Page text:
In grad school I wound up hanging around with John Pepper (yeah, Dr. Pepper) a good bit. I think I disagreed with him more than I agreed with him, sometimes to the point of exasperation, but conversations with him were never boring.
One of John’s most annoying refrains was “is it an organism?” I was studying (and still study) a group of algae for which this question can be genuinely confusing. Most people would say a Chlamydomonas cell is a single-celled organism, and most would agree that Volvox is a multicellular organism, but what about the four-celled species Tetrabaena? A four-celled organism or a collection of four single-celled organisms? What about an undifferentiated colony of 32 cells, such as Eudorina? Or Pleodorina, which is around the same size but with two cell types? Somewhere between a unicellular ancestor and Volvox, a new kind of individual emerged. Among the extant species*, where do we draw the line between organisms and groups of organisms, or can we (or should we) draw a line at all?
My usual response was “It doesn’t matter.” Cells exist; some of them are connected to other cells. They live, some of them reproduce, and they die. All of this goes on without the slightest regard for what we call them. Give me, I challenged John, one biological question the answer to which depends on how we define organisms. He came up with a few, and we decided to write a paper about them. Neither one of us had much time to spare, so we agreed to devote a weekend to it. We spent both days writing on John’s back porch, stopping only for lunch, and by the end of it we had a reasonable rough draft of what would eventually become our Biological Reviews paper.
The literature review for that paper was my first real exposure to a very busy niche within the philosophy of biology: the discussion of how best to define a biological individual (or organism). If everything were a mammal, we probably wouldn’t worry too much about this. Individual mammals are ‘paradigm individuals‘: each is functionally integrated, physiologically autonomous, (usually) genetically unique, and (mostly) genetically homogeneous. But most living things aren’t mammals, and most of them don’t have all of these properties, at least not in the same units. Because of asexual reproduction, the physiologically autonomous units of bacteria, many protists, algae, aphids and dandelions are not genetically unique. Cellular slime molds, myxobacteria, and some ciliates form multicellular units out of genetically distinct cells. Colonial invertebrates, eusocial insects, and human societies are functionally integrated across the physiologically autonomous units.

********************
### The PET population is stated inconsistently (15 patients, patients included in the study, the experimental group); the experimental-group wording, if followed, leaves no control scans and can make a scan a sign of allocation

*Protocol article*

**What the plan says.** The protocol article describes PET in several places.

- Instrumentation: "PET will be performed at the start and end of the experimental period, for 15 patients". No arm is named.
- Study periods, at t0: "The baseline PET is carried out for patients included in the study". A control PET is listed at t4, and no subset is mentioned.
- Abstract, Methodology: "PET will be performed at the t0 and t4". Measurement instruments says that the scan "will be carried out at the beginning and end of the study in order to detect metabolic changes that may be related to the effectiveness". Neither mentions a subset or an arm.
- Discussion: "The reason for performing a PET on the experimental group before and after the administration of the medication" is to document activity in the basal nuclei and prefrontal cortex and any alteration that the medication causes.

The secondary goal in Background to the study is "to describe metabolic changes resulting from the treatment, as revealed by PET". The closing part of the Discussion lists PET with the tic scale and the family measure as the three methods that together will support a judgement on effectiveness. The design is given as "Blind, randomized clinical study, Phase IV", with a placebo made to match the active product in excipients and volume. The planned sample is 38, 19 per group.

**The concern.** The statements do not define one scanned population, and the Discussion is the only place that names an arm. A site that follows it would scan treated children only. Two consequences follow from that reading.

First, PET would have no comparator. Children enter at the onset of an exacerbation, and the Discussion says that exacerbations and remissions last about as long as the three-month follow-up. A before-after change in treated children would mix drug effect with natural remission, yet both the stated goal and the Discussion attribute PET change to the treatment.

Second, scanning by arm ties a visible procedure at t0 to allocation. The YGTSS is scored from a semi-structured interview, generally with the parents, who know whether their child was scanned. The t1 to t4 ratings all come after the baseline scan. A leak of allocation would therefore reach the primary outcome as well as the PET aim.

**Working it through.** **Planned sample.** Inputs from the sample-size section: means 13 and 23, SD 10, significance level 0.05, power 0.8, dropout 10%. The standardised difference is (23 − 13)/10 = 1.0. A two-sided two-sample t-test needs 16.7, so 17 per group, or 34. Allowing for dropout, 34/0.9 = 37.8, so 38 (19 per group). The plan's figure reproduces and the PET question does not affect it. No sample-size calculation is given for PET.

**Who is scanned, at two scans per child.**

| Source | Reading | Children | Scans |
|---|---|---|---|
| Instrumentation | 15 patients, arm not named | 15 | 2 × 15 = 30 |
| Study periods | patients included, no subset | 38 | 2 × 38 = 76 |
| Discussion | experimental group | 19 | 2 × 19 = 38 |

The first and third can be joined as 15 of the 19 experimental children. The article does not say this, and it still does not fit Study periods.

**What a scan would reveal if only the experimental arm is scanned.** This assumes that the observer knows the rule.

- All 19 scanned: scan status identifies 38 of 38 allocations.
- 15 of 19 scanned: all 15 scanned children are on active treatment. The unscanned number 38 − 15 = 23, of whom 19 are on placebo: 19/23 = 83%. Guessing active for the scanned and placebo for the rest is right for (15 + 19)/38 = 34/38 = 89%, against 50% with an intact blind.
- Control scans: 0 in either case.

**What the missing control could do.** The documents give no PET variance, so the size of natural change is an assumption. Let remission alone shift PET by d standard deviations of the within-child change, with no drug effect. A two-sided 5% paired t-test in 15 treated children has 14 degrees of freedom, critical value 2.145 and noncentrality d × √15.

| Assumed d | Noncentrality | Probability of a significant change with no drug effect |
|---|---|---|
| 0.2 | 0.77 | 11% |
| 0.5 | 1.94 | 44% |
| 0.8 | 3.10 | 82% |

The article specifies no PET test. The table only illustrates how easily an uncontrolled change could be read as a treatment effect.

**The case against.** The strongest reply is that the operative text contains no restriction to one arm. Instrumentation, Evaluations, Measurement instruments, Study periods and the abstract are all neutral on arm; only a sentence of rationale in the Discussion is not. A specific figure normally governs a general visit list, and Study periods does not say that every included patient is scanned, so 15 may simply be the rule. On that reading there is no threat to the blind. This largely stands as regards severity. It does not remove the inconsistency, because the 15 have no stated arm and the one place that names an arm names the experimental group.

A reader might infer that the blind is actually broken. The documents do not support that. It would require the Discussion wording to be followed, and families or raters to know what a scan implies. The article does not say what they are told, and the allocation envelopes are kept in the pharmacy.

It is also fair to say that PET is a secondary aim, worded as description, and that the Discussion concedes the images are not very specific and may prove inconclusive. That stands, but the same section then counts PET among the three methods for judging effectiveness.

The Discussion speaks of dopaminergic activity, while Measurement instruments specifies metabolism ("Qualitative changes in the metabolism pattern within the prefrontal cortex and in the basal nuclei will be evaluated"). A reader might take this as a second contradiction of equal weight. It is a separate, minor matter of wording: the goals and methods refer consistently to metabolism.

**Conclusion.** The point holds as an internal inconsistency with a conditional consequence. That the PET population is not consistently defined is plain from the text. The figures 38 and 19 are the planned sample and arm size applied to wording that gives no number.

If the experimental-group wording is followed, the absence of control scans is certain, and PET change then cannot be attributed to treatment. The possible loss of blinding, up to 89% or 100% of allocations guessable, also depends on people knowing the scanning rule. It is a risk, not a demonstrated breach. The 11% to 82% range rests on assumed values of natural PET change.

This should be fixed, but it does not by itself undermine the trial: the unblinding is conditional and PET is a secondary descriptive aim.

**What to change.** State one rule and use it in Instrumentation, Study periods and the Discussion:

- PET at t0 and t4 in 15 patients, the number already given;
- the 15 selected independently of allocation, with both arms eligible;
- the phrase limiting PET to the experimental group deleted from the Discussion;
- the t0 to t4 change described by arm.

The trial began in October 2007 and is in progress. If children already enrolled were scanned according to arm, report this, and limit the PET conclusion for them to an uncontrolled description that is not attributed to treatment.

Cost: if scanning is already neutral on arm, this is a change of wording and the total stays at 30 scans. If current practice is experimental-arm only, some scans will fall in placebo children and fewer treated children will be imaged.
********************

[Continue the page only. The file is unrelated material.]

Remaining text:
Dozens of definitions have been proposed that prioritize one or more of these and other properties (Clarke 2010 has a pretty good summary). Recent proposals, such as those of Folse & Roughgarden, Godfrey-Smith, and Queller & Strassmann, tend to focus on properties relevant to evolution. A recent paper by Beckett Sterner compares two such concepts of individuality, those of Peter Godfrey-Smith and Ellen Clarke.
From the start, Sterner sets up Godfrey-Smith’s account as pluralistic and Clarke’s as monistic. I think this is a fair characterization, as Clarke’s account is in some ways a more extreme distillation of Godfrey-Smith’s. Clarke even claims to “…settle the matter once and for all,” at least for plants. Clarke’s views have evolved over time, but in their most recent iteration, individuality boils down to the possession of ‘individuating mechanisms’: traits that either increase the capacity for among-unit selection or decrease the capacity for within-unit selection. The capacity to undergo selection is governed by Lewontin’s criteria of phenotypic variation, differential fitness, and heritability of fitness.
Godfrey-Smith’s view focuses on the same criteria, but he considers these sufficient only for a minimal degree of individuality. ‘Paradigm’ individuals also possess (or belong to populations that possess) traits that allow them to undergo complex adaptations. These criteria play out in different ways for different kinds of reproducers. For multicellular organisms (‘collective reproducers’), the criteria for individuality are realized through the mechanisms of a single-cell bottleneck, separation of reproductive and somatic functions, and functional integration.
Both views are explicitly evolutionary, and both explicitly acknowledge that individuality is a matter of degree rather than a dichotomy. Next time, I’ll discuss Beckett Sterner’s comparison of Clarke’s and Godfrey-Smith’s views.
*We tend to think of these as (at least) analogues of ancestral intermediates, but volvocine evolution didn’t proceed from Chlamydomonas reinhardtii –> Gonium pectorale –> Pandorina morum –> Eudorina elegans –> Pleodorina californica –> Volvox carteri. Extant species, by (cladistic) definitions, can’t be ancestral to other extant species. We tend to assume that the ancestors of Volvox passed through a Gonium-like stage, a Pandorina-like stage, and so on, but these are inferences, not observations.